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Building a staff that looks like the students remains elusive

Dibya Ghimirey
Bryan Black is the only Black teacher on the Baldwin staff.

As a Black student at a high school with only one Black teacher, senior Mwango Kasuba says he sometimes feels the need to code switch – a term that refers to a person changing their dialect or tone depending on the situation.

“A lot of times I feel like I have to put on an act or code switch,” Kasuba said. “If there were more Black teachers around in the district, I would have more people to relate with and fully express myself to.” 

When interviewed about their experiences at Baldwin, Black students generally talked about positive experiences. But the school’s lack of teachers of color was a topic that came up frequently.

Senior Brooklyn Williams said that having more Black teachers would help students of color feel a greater sense of belonging.

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“I think if we had more people of color as teachers or even guidance counselors to look up to, there would be a better connection,” Williams said. 

Senior Devaylin Diggs agreed.

A couple of the educational directors have really been looking at what types of programs we can provide and offer to help build our own ranks.

— Randal Lutz

“I would feel even more connected to my teachers if there were more who looked like me,” Diggs said.

Senior Michael Phiri recalled an incident from middle school, where some students disrespected the only Black teacher he had. 

“They would make fun of her accent constantly. It seems to me that anyone with an accent can face problems,” he said. 

Math teacher Bryan Black wishes he was not the only Black teacher at the high school.

“I have some issues with the lack of representation,” Black said. “Hopefully this (lack of representation) goes away soon.”

Supt. Dr. Randal Lutz acknowledged that the district must do more to find people of color to serve as staff members.

“We want teachers that look like our kids, and we are not very good at that,” he said. “We can say, ‘We interviewed everyone who applied,’ but that’s a pretty passive response. How can we be a little bit more active in recruiting?”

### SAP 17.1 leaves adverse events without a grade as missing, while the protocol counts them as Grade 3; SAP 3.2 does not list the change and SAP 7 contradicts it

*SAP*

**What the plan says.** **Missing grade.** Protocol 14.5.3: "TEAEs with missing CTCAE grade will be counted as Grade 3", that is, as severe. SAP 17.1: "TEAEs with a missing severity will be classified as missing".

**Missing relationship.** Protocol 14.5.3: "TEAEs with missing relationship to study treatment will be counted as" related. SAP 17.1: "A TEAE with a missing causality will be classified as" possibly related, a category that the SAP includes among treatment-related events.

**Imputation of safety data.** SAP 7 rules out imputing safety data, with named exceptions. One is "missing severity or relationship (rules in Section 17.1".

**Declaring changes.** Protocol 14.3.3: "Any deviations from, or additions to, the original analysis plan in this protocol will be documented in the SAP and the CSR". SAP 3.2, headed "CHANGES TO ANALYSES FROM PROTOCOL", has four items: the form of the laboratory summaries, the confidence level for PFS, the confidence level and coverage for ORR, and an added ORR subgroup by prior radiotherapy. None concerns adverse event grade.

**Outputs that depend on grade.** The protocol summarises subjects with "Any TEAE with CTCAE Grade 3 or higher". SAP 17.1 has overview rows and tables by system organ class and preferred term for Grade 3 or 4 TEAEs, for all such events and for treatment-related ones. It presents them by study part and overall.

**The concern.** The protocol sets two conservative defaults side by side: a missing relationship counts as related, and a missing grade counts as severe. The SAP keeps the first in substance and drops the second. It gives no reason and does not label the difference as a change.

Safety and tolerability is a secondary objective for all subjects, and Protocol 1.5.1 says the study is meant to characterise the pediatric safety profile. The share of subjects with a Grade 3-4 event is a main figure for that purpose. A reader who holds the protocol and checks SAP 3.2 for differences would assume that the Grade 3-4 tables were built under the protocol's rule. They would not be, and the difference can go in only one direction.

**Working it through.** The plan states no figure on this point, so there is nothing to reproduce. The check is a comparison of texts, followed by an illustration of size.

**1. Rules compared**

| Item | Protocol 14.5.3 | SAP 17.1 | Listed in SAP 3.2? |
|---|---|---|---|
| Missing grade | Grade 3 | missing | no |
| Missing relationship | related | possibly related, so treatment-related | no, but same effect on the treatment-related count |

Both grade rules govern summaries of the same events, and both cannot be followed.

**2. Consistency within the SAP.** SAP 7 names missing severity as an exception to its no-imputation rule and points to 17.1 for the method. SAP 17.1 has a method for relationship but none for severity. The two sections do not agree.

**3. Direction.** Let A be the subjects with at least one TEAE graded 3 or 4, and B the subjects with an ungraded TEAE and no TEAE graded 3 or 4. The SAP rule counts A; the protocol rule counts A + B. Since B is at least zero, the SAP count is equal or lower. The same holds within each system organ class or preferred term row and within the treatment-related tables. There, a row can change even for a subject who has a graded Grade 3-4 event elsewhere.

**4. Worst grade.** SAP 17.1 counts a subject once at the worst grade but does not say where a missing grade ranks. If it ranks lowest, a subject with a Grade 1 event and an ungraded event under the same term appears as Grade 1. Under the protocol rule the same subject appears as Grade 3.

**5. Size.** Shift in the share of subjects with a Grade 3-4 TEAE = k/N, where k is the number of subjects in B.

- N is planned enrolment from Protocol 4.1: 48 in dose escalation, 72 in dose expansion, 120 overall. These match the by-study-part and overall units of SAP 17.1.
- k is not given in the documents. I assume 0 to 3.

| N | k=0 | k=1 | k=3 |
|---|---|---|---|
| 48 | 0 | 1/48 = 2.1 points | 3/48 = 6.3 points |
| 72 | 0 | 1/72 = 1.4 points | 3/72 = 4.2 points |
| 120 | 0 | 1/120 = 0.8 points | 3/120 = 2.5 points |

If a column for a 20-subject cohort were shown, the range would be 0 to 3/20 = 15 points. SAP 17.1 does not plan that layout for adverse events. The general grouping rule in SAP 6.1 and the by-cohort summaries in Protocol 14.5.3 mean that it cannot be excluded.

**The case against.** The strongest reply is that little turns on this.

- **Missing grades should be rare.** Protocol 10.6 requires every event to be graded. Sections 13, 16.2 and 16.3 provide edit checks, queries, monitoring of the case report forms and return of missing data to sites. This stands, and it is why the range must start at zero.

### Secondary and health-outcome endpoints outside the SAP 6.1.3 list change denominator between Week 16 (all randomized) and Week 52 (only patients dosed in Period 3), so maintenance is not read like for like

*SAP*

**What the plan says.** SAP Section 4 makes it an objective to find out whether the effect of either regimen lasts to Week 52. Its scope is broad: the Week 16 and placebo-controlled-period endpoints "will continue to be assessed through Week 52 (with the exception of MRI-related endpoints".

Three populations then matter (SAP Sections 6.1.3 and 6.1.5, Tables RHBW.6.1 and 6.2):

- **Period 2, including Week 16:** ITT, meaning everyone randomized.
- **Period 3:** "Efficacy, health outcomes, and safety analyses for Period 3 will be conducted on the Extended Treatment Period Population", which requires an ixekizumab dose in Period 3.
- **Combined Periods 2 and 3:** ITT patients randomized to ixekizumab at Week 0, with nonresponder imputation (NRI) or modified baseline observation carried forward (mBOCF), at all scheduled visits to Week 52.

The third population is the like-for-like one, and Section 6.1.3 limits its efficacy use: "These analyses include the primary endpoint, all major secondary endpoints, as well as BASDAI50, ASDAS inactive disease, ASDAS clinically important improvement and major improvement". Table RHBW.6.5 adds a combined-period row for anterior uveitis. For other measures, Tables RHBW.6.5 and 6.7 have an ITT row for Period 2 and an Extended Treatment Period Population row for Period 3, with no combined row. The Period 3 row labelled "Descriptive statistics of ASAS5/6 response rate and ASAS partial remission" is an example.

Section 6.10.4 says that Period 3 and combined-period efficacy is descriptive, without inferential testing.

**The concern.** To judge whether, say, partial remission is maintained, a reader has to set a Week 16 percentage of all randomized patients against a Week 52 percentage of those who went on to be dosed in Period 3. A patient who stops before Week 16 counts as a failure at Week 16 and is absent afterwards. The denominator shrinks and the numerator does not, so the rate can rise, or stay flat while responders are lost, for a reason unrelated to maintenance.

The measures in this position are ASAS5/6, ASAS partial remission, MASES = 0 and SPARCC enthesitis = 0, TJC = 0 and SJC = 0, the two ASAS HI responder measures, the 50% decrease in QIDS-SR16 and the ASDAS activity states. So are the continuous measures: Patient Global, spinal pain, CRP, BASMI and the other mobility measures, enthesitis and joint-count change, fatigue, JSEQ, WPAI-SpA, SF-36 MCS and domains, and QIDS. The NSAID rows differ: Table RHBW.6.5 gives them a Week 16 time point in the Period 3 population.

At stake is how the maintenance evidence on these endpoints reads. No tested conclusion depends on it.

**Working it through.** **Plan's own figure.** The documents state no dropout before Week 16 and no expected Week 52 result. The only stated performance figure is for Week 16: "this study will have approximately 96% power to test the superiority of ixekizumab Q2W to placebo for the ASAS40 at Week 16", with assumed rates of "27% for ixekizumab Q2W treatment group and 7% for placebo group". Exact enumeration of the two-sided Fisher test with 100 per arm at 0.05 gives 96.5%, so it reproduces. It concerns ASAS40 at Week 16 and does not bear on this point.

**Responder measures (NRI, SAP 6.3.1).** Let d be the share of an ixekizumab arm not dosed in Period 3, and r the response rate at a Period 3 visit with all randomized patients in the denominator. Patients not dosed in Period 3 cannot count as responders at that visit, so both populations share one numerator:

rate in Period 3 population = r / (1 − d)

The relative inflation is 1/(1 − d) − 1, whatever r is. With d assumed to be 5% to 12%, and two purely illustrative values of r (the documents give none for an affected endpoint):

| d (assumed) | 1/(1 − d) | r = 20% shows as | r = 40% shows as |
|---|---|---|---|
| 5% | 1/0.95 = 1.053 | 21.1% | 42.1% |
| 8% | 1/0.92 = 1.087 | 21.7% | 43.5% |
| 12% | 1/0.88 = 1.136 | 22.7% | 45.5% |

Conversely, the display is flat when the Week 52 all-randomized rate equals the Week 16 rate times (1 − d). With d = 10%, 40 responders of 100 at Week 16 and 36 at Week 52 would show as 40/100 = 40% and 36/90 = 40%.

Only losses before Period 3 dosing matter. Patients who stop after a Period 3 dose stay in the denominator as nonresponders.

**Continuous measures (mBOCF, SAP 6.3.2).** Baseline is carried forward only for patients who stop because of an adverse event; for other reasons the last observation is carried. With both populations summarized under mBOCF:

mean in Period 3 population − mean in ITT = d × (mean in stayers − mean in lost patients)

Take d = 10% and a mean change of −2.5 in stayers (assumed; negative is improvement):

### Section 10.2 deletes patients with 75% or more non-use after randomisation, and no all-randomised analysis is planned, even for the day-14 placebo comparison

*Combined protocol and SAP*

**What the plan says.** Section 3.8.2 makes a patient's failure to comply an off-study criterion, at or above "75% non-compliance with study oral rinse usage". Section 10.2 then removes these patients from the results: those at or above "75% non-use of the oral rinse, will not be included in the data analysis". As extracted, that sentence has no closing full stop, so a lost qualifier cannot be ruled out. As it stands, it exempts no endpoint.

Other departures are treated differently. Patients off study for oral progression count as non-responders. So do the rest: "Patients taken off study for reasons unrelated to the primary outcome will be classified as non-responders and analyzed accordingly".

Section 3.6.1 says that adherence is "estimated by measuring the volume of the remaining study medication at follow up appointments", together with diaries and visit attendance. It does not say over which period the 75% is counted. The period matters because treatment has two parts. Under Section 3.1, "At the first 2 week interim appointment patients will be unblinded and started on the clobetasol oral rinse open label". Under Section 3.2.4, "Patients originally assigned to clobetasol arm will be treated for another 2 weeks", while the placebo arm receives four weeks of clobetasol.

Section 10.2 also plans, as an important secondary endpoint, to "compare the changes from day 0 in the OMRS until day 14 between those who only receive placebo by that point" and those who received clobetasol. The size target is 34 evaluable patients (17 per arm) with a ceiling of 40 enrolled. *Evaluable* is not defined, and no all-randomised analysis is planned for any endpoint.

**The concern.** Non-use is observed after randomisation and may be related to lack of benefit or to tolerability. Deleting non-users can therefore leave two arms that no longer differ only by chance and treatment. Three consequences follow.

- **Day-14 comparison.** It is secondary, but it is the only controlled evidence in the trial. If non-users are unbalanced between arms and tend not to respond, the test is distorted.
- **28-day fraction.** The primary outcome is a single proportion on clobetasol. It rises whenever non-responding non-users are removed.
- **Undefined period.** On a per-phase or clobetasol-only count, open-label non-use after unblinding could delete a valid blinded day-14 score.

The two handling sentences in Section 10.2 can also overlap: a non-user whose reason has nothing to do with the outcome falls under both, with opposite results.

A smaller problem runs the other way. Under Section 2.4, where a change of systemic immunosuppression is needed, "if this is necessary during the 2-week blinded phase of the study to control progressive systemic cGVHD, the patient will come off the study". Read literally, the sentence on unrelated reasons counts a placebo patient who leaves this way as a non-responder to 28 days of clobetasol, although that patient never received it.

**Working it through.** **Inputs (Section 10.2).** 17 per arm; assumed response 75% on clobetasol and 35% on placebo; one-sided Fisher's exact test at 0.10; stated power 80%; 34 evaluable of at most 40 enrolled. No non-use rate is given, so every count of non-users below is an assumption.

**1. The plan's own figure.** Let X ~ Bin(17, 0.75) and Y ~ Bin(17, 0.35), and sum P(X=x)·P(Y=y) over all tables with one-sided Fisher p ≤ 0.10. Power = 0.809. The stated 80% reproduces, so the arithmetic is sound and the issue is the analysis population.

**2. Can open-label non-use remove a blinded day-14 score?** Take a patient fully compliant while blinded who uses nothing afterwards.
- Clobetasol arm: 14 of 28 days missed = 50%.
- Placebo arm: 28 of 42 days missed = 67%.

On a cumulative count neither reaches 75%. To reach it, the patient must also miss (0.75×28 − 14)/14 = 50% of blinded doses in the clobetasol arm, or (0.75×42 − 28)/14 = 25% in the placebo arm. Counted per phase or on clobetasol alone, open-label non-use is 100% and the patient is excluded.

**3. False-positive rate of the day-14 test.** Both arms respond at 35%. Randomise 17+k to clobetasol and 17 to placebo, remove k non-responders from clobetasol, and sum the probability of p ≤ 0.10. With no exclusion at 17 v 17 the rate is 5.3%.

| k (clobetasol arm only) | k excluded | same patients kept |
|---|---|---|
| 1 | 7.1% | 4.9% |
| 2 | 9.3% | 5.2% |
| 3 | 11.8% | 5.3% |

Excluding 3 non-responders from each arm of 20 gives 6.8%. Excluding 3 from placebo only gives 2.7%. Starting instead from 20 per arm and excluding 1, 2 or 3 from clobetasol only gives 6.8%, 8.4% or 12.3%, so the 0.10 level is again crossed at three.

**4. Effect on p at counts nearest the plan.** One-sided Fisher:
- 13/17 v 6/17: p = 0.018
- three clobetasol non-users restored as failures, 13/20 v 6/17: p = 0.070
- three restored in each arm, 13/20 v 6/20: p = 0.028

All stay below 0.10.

Lutz pointed out that with a significant number of students who are Asian or members of other ethnic groups, Baldwin-Whitehall needs to be truly inclusive in its hiring.

“If our goal is to have the adults in the school district look more like the student body, it’s a bigger conversation than just Black staff members,” Lutz said. “Our 1,000 Asian kids need teachers who look like them too.”

In March, the district announced it would be partnering with Carlow University and the Power of One program to increase staff diversity.

The program, made possible by a state department of education grant, provides “seamless and supportive pathways toward teacher certification for Black and Indigenous People of Color (BIPOC).”

Tammi McMillian, a Carlow administrator talks about how the program works. 

“We can provide funding for tuition, books, student teaching stipend, mentorship, and coaching,” she said.

“A couple of the educational directors have really been looking at what types of programs we can provide and offer to help build our own ranks,” Lutz said. “It’s so hard with teaching certifications and other types of work within schools. It can be very challenging to find folks who want to do this, and so we have had a long-standing cooperation with Carlow, just with student teaching placements.” 

Lutz wants the new Power of One program to give Baldwin the opportunity to find more BIPOC teachers.

“Through this program, with tuition reimbursement, some other support, even just guaranteeing interviews, we wanted to partner in this way. We are hoping that it produces some positive results,” he said.

It is important to note that Baldwin is far from alone in facing this issue.

According to the Pennsylvania research group Research for Action, 1,400 schools in the state do not have a single Black teacher. Meanwhile, the group said, there are now 1,200 fewer Black teachers in Philadelphia-area schools than there were 20 years ago. 

This same study said that increased representation among teachers leads to more student success and enrollment in higher-level classes.

“Research shows that exposure to teachers of color has a positive impact on students of all races, and particularly students of color,” the study said. “Despite these positive effects, only 4% of Pennsylvania’s teachers are people of color.”

Principal Shaun Tomaszewski agrees that representation is essential.

“I think representation is super important, and we try to intentionally recruit diverse faculty,” he said.

One issue, Tomaszewski said, relates to teachers’ low wages.

“I think we, as a society, devalue and underpay teachers so much,” he said. That creates a smaller pool of people interested in being a teacher, which also means there are fewer people of color applying, he said.

Tomaszewski said prejudices can be broken down by getting to know people from different cultural and racial groups.

“I think with exposure comes awareness, and with awareness comes an opportunity to confront your own biases,” he said.

This story was originally published on Purbalite on May 31, 2023.